Bill Granger's seaside-inspired recipes

These dishes are so easy to make, our chef is almost embarrassed to call them recipes
Ashes 2015: Tourists are limp, leaderless and distinctly UnAustralian

Tourists are limp, leaderless and distinctly UnAustralian

A woefully out-of-form Michael Clarke embodies his team's fragile Ashes campaign, says Michael Calvin
Blairites be warned, this could be the moment Labour turns into Syriza

Andrew Grice: Inside Westminster

Blairites be warned, this could be the moment Labour turns into Syriza
HMS Victory: The mystery of Britain's worst naval disaster is finally solved - 271 years later

The mystery of Britain's worst naval disaster is finally solved - 271 years later

Exclusive: David Keys reveals the research that finally explains why HMS Victory went down with the loss of 1,100 lives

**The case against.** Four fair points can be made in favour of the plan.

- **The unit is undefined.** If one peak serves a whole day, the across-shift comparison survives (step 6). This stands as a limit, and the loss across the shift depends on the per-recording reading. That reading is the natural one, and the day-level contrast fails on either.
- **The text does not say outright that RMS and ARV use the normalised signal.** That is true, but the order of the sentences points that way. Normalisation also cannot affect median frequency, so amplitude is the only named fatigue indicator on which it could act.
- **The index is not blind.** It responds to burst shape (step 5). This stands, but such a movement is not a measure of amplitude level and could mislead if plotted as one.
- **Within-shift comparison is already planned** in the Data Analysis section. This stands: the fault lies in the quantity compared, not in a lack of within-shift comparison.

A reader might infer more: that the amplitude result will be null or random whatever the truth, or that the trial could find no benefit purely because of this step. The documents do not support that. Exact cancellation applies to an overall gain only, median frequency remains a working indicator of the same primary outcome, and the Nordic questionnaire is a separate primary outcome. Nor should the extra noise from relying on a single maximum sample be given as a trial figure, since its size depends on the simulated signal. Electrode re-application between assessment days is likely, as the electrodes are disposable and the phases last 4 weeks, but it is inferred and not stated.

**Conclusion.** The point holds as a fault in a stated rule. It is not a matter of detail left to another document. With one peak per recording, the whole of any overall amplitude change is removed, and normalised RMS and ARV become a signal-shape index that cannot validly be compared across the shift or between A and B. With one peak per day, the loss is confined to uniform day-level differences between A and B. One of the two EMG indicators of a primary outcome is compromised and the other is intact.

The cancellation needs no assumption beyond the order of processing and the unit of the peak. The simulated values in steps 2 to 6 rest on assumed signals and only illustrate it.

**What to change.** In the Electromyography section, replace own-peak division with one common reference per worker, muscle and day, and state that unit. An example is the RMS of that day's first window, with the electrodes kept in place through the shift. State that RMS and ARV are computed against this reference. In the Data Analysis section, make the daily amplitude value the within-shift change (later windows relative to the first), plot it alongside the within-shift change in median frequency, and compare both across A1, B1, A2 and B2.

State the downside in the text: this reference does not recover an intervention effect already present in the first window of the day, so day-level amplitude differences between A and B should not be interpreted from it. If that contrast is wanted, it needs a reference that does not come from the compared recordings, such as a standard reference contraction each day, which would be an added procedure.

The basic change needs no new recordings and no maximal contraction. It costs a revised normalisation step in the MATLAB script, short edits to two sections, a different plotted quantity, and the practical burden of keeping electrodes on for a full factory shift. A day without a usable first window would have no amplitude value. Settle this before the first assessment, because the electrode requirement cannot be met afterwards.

Survivors of the Nagasaki atomic bomb attack: Japan must not abandon its post-war pacifism

'I saw people so injured you couldn't tell if they were dead or alive'

Nagasaki survivors on why Japan must not abandon its post-war pacifism
Jon Stewart: The voice of Democrats who felt Obama had failed to deliver on his 'Yes We Can' slogan, and the voter he tried hardest to keep onside

The voter Obama tried hardest to keep onside

Outgoing The Daily Show host, Jon Stewart, became the voice of Democrats who felt the President had failed to deliver on his ‘Yes We Can’ slogan. Tim Walker charts the ups and downs of their 10-year relationship on screen